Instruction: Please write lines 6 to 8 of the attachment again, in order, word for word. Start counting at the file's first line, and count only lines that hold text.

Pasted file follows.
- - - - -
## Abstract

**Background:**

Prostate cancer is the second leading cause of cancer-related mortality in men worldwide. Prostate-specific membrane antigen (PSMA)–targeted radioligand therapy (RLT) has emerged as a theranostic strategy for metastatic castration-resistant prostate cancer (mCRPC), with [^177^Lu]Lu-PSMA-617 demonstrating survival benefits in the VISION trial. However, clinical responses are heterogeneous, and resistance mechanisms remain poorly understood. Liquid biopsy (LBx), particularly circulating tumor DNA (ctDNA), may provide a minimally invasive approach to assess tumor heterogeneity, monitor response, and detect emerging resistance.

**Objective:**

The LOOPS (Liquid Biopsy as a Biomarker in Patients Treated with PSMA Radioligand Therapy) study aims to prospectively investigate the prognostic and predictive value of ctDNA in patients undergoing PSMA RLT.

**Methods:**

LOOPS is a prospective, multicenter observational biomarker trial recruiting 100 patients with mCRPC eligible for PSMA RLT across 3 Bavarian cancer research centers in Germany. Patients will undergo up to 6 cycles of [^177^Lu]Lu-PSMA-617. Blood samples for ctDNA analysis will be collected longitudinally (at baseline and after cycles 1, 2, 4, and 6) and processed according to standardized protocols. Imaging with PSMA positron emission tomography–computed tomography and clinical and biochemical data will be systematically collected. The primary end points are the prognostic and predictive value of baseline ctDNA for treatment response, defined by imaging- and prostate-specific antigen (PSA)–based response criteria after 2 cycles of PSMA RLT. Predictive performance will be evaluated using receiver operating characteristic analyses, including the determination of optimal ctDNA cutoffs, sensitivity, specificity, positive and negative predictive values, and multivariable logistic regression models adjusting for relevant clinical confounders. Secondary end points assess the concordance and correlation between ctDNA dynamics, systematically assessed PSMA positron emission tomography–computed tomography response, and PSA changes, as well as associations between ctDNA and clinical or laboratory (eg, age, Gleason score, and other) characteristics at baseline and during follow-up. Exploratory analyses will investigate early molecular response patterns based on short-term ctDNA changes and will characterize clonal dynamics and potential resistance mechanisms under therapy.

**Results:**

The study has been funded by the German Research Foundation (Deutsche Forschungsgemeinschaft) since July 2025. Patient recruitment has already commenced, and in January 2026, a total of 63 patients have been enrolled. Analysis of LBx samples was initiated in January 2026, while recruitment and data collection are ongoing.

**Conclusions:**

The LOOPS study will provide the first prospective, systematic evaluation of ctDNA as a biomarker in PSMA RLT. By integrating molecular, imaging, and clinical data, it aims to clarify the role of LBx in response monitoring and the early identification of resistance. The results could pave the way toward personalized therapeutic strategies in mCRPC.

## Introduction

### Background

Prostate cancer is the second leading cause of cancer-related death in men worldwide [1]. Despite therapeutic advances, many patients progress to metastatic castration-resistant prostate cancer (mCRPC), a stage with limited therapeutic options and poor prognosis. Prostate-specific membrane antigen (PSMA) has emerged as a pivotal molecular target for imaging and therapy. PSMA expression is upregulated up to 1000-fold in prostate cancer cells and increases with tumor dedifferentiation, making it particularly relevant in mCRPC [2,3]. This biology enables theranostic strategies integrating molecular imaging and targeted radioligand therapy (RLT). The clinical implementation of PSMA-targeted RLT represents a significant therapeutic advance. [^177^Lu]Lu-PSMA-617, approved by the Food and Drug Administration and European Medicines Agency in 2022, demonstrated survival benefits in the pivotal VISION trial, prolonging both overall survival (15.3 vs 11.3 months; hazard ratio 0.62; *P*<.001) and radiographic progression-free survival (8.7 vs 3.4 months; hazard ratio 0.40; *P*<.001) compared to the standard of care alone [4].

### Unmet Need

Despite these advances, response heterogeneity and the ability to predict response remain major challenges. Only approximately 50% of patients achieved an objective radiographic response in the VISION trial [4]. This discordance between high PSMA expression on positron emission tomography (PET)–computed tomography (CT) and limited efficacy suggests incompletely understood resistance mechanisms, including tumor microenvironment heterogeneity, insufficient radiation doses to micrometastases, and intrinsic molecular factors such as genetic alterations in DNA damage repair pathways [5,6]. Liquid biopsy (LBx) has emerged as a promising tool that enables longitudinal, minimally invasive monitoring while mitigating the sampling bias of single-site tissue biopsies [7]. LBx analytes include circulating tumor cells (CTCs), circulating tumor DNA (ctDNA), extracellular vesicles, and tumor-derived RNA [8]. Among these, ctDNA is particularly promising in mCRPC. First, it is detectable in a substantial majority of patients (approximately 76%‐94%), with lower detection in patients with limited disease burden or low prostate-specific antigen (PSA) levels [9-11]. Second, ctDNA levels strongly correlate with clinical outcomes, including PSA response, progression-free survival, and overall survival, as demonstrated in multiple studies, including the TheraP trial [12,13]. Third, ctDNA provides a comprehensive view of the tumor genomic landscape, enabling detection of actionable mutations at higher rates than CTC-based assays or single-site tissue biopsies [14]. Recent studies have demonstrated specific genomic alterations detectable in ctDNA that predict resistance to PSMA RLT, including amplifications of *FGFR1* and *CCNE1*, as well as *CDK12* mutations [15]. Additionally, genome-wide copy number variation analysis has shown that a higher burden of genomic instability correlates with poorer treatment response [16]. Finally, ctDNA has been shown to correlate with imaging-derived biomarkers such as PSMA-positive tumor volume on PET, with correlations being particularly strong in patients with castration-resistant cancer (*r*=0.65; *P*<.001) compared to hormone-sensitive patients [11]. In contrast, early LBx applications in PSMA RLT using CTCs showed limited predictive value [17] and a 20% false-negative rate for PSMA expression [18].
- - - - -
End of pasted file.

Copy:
**Methods:**

LOOPS is a prospective, multicenter observational biomarker trial recruiting 100 patients with mCRPC eligible for PSMA RLT across 3 Bavarian cancer research centers in Germany. Patients will undergo up to 6 cycles of [^177^Lu]Lu-PSMA-617. Blood samples for ctDNA analysis will be collected longitudinally (at baseline and after cycles 1, 2, 4, and 6) and processed according to standardized protocols. Imaging with PSMA positron emission tomography–computed tomography and clinical and biochemical data will be systematically collected. The primary end points are the prognostic and predictive value of baseline ctDNA for treatment response, defined by imaging- and prostate-specific antigen (PSA)–based response criteria after 2 cycles of PSMA RLT. Predictive performance will be evaluated using receiver operating characteristic analyses, including the determination of optimal ctDNA cutoffs, sensitivity, specificity, positive and negative predictive values, and multivariable logistic regression models adjusting for relevant clinical confounders. Secondary end points assess the concordance and correlation between ctDNA dynamics, systematically assessed PSMA positron emission tomography–computed tomography response, and PSA changes, as well as associations between ctDNA and clinical or laboratory (eg, age, Gleason score, and other) characteristics at baseline and during follow-up. Exploratory analyses will investigate early molecular response patterns based on short-term ctDNA changes and will characterize clonal dynamics and potential resistance mechanisms under therapy.

**Results:**